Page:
Monday, August 13, 2018

What is David R. Coon reading?

Featured at Writers Read: David R. Coon, author of Turning the Page: Storytelling as Activism in Queer Film and Media.

His entry begins:
Having recently finished a major research project, I spent the last few years reading only books and articles directly connected to that research. Now that the project is behind me, I have some time to read books that interest me, even if they have nothing to do with my work. In spite of this freedom, I find myself continuing to read in areas closely related to my research, but also starting to explore some new areas.

Sisters in the Life: A History of Out African American Lesbian Media-Making, edited by Yvonne Welbon and Alexandra Juhasz, is a collection of essays, interviews, and conversations about a group of women who have been largely overlooked or ignored by most scholars and critics. In an industry that has traditionally favored straight white men, lesbian women of color have faced significant hurdles in their attempts to make it as media producers. Sisters in the Life illuminates the...[read on]
About Turning the Page, from the publisher:
Surprisingly, Hollywood is still clumsily grappling with its representation of sexual minorities, and LGBTQ filmmakers struggle to find a place in the mainstream movie industry. However, organizations outside the mainstream are making a difference, helping to produce and distribute authentic stories that are both by and for LGBTQ people.

Turning the Page introduces readers to three nonprofit organizations that, in very different ways, have each positively transformed the queer media landscape. David R. Coon takes readers inside In the Life Media, whose groundbreaking documentaries on the LGBTQ experience aired for over twenty years on public television stations nationwide. Coon reveals the successes of POWER UP, a nonprofit production company dedicated to mentoring filmmakers who can turn queer stories into fully realized features and short films. Finally, he turns to Three Dollar Bill Cinema, an organization whose film festivals help queer media find an audience and whose filmmaking camps for LGBTQ youth are nurturing the next generation of queer cinema.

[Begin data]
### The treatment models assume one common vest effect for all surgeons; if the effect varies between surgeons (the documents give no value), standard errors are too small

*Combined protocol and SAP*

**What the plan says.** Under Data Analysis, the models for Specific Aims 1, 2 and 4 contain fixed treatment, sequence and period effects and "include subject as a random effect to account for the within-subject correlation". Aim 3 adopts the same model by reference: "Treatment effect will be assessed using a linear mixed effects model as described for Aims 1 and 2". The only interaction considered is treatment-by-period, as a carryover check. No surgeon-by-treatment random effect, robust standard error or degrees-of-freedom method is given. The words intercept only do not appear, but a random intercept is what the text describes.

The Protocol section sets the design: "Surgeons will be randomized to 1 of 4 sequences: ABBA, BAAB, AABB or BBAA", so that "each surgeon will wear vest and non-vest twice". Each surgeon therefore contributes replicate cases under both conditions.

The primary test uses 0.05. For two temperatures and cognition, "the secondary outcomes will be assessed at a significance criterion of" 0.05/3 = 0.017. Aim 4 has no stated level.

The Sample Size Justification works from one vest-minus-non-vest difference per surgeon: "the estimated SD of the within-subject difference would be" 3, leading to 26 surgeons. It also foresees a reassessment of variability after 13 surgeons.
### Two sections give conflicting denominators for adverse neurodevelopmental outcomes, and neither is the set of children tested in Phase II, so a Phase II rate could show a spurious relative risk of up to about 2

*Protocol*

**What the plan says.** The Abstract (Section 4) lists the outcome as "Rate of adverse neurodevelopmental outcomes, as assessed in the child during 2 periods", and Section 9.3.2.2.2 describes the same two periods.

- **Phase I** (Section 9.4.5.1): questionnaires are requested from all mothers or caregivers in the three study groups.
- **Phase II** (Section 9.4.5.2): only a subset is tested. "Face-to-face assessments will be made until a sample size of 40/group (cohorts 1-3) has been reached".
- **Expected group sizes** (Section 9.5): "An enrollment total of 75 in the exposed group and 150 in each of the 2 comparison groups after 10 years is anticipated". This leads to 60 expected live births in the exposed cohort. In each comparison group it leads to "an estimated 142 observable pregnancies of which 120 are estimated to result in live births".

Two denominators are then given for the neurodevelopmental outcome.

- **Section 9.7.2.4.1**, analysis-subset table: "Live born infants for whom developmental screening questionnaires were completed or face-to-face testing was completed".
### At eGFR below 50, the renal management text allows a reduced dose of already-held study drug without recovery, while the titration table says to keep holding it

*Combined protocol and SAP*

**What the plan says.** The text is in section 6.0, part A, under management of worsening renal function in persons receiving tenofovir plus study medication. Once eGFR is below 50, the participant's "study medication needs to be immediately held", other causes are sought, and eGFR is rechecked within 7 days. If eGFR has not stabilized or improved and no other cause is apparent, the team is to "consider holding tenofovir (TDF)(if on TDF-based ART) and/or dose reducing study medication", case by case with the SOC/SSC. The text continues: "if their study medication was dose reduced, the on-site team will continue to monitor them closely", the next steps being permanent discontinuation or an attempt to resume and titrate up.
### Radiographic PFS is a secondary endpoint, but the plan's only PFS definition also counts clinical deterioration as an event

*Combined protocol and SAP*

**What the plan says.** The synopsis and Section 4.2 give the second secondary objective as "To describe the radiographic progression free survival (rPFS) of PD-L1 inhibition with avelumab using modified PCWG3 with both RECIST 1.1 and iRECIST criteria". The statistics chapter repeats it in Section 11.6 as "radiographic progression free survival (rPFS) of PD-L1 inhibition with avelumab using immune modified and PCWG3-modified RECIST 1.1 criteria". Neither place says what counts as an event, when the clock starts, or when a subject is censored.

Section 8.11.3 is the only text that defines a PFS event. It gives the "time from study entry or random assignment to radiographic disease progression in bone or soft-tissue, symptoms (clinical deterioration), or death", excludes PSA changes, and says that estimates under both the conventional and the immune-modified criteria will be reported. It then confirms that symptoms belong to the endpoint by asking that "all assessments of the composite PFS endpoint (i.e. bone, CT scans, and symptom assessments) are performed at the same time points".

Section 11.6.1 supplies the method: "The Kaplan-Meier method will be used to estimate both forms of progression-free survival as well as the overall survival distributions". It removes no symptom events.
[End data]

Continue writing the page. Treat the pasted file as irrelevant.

Combining a close analysis of specific films and video programs with extensive interviews of industry professionals, Turning the Page demonstrates how queer storytelling in visual media has the potential to empower individuals, strengthen communities, and motivate social justice activism.
Learn more about Turning the Page at the Rutgers University Press website.

Writers Read: David R. Coon.

--Marshal Zeringue